Cindy Sherman, Untitled #466 (2008)
Cindy Sherman‘s retrospective is on view now at MoMA through June 11. Using herself as her only model, Sherman manipulates her appearance and environment, manifesting a dialogue about gender and social stereotypes through every carefully crafted and costumed persona. With eleven galleries dedicated to various series of her work—from the simplistic roles of femininity displayed in her pioneering Film Stills series, to her more complex transmutations of fashion centerfolds, or the aristocratic elite—her consistent process has yielded more emotionally, psychologically, and aesthetically nuanced characters since her earliest work in 1975.
At the entrance to the exhibition viewers are met by a mammoth portrait from Sherman’s 2008 series of aristocratic women, Untitled #466. The work towers over 7 feet high, presenting her in a rich jewel-toned robe, bedecked with gold, and hair pulled back. Her French manicured fingertips rest against her sternum drawn to a self-reflexive point, while her other hand is anchored upon her hip. Despite the near comedic exaggeration of her exploits of wealth, the power of this portrait is in the confrontational and defiant attitude of the character on view. This confidence pervades throughout the exhibition, as both Sherman and all invoked personae take unquestionable ownership of their identities.
Cindy Sherman, Untitled Film Still #6 (1977)
The second gallery is filled with the complete Film Stills series shot from 1977–1980. The scenes created by Sherman are meant to appear cinematic and familiar, featuring a myriad of Hollywood’s classic female archetypes: vixen, housewife, ingénue. The expansive black and white series depicts her lurking from the shadows in fine evening dresses or sprawled across a mattress with an open shirt and mis-matched underwear. The aesthetic feels at once as romantic and intimate as it is dark, suspicious, and inescapably twisted. Artistic subversion perhaps at its finest, the questions posed by the series regarding the illusionary nature of the medium and representation are still as relevant and potent as they were when the work was created 35 years ago.
Following the film stills, Sherman tackled characters that were simultaneously more aesthetically exaggerated but psychologically and emotionally more difficult to read. In Untitled #119 (1983) for example, Sherman appears to be spot-lit, singing with open arms in a nautical ensemble of over-sized earrings and a navy blue and white striped shirt. Unlike the characters pictured in the film stills whose stories one might recognize through Sherman’s Hollywood appropriation, this woman’s narrative is less defined. She performs for an unknown audience, and her environment is concealed by the darkness that consumes the rest of the composition. Even her age is rather indecipherable, as wrinkles become washed out in the saturated concentrations of light against her face. We are given enough visual ammunition to envelop ourselves in the character, yet left to connect her to a place and time, as well as to define her motivations for occupying said space.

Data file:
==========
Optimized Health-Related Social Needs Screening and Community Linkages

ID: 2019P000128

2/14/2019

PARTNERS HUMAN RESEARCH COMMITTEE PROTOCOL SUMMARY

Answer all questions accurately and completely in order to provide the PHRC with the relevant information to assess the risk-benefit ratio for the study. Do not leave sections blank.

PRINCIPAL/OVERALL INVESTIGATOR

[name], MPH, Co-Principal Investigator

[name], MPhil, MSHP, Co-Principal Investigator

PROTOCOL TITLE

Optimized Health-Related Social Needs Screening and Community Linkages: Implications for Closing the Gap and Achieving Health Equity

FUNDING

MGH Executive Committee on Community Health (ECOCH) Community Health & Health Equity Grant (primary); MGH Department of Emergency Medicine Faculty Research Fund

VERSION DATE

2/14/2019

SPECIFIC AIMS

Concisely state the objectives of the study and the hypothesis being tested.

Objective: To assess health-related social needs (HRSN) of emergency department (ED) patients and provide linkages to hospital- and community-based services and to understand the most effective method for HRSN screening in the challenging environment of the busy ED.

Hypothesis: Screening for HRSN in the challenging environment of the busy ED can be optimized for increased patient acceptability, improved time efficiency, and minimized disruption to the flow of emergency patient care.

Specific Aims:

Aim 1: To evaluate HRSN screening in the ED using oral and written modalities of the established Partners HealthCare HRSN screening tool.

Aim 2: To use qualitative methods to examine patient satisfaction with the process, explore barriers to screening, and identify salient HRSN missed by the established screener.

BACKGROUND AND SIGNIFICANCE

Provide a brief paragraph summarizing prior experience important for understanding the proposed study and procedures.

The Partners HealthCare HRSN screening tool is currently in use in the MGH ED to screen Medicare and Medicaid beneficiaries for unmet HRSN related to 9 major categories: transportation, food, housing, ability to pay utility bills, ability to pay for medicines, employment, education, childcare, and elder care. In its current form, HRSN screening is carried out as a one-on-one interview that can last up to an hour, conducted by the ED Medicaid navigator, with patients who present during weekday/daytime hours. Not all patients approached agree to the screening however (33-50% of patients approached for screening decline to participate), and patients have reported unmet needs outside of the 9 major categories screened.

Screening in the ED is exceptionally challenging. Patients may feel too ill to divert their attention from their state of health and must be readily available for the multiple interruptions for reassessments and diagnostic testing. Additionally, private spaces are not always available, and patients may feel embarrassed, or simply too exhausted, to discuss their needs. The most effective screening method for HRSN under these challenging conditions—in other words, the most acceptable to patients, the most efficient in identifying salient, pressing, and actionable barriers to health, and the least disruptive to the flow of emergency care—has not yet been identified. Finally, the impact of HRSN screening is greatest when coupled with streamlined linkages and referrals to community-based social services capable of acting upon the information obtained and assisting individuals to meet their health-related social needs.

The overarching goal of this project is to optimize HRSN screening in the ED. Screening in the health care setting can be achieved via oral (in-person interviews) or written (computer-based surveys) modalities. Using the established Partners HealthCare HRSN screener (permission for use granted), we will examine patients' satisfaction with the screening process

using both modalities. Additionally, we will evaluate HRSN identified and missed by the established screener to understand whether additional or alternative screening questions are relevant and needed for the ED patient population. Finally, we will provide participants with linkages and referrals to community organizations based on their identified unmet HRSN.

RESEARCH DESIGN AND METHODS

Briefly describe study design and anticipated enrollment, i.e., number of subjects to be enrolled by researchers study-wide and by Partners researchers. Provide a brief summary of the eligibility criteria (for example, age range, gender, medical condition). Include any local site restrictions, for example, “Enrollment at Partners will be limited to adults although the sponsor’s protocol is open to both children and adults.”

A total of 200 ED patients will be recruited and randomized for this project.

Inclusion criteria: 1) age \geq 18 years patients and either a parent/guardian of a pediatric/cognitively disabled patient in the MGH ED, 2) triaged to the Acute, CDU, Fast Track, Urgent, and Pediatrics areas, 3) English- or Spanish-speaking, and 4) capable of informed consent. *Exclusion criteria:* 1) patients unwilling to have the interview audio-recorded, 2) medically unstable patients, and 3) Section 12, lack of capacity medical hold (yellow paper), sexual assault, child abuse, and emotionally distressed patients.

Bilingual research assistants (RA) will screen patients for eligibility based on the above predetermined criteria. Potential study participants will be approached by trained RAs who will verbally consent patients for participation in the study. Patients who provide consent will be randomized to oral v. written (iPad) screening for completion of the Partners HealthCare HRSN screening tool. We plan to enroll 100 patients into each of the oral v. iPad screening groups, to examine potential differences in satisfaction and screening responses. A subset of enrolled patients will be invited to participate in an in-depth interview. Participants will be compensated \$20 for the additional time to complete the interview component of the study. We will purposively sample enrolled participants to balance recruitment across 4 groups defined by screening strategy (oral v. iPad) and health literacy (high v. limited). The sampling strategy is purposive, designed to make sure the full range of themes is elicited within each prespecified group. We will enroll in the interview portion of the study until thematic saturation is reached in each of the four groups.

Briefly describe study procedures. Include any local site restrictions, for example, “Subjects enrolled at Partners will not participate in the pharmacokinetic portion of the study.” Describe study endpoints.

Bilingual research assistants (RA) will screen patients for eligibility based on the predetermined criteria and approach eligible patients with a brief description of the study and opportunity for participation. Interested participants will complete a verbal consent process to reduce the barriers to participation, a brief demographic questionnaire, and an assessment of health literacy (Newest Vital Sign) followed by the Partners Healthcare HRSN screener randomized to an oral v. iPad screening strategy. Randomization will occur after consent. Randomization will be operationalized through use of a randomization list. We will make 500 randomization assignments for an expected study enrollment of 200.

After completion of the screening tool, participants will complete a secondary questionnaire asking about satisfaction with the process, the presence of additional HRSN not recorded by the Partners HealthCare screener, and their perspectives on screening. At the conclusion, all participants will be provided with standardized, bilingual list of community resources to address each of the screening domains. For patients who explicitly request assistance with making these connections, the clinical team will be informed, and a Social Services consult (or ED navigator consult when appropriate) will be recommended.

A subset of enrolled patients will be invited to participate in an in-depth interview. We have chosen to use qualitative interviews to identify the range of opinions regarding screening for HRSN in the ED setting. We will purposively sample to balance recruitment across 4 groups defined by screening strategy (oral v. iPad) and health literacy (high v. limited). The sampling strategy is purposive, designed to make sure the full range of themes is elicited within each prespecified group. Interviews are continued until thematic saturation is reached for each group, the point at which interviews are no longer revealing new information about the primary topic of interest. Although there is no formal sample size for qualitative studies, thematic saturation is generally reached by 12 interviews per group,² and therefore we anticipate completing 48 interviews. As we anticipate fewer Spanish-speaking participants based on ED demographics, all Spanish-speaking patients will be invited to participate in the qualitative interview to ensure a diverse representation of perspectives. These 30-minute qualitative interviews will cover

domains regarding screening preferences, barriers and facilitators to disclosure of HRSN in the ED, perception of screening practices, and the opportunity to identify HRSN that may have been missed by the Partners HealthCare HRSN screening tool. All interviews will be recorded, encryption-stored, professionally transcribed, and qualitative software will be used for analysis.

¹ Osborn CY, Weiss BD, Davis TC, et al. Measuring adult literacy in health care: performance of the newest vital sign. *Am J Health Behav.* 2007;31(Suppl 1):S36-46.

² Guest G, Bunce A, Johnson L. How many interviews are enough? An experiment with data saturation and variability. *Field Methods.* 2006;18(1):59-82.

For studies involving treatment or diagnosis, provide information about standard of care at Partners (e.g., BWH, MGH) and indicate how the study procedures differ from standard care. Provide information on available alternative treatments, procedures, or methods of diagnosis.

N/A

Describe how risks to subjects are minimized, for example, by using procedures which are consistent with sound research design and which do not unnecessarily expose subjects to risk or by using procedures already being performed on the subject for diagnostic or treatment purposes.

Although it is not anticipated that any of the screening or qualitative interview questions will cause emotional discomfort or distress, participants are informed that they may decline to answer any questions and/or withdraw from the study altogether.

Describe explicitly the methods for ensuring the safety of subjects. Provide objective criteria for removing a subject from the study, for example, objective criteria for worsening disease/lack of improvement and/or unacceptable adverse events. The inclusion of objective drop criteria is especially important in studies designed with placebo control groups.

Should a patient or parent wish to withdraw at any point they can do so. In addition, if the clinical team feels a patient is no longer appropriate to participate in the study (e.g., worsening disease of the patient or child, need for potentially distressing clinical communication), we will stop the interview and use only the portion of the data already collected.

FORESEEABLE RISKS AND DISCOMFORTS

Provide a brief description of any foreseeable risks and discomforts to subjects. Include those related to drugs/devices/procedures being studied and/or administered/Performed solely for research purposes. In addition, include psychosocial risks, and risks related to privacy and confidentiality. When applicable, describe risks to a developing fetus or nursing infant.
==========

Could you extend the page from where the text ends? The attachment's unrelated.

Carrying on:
Cindy Sherman, Untitled #175 (1987)
As a foil, it should be noted that the exhibition also showcases Sherman’s work in still lifes from the late 1980s through the 1990s, where characters are typically absent from the work or only partially shown. The artist creates painterly palettes and textures through otherwise grotesque combinations of disembodied mannequins, hair, vomit, food, and dirt. The sense of subversion and manipulation is ever-present, yet it is the environment alone that she uses to dictate the scene.
Cindy Sherman, Untitled Film Still #31 (1979)
Cindy Sherman uses her elaborate personas and tableaus as provocative social exploration. At her core, she is a fearless experimenter whose work seems as bold as it is unapologetically imperfect in its quest to document the curious and beautiful visual manifestations of gender, culture, and class. As her sole subject and model, Sherman expresses the infinite variations of one’s self and one’s society. As viewers we acknowledge Sherman’s fabrication and fiction, but suspend our disbelief in order to partake of her aesthetic exercises in social engagement.
Exhibition Site [Museum of Modern Art]
Artist Site [Cindy Sherman]
Photography’s Angel Provocateur [New York Times]
Cindy Sherman Unmasked [New York Times]
Mistress of self-effacement [The Economist]
Trying to Translate Cindy Sherman [Wall Street Journal]
Scene This Week: Truffle Popcorn for Cindy Sherman, Mughals Art [Bloomberg]
Cindy Sherman Market Hits $13.7 Million Thanks to Sender, MoMA [Bloomberg]
Cindy Sherman: The Heroine of 1000 Faces [Time]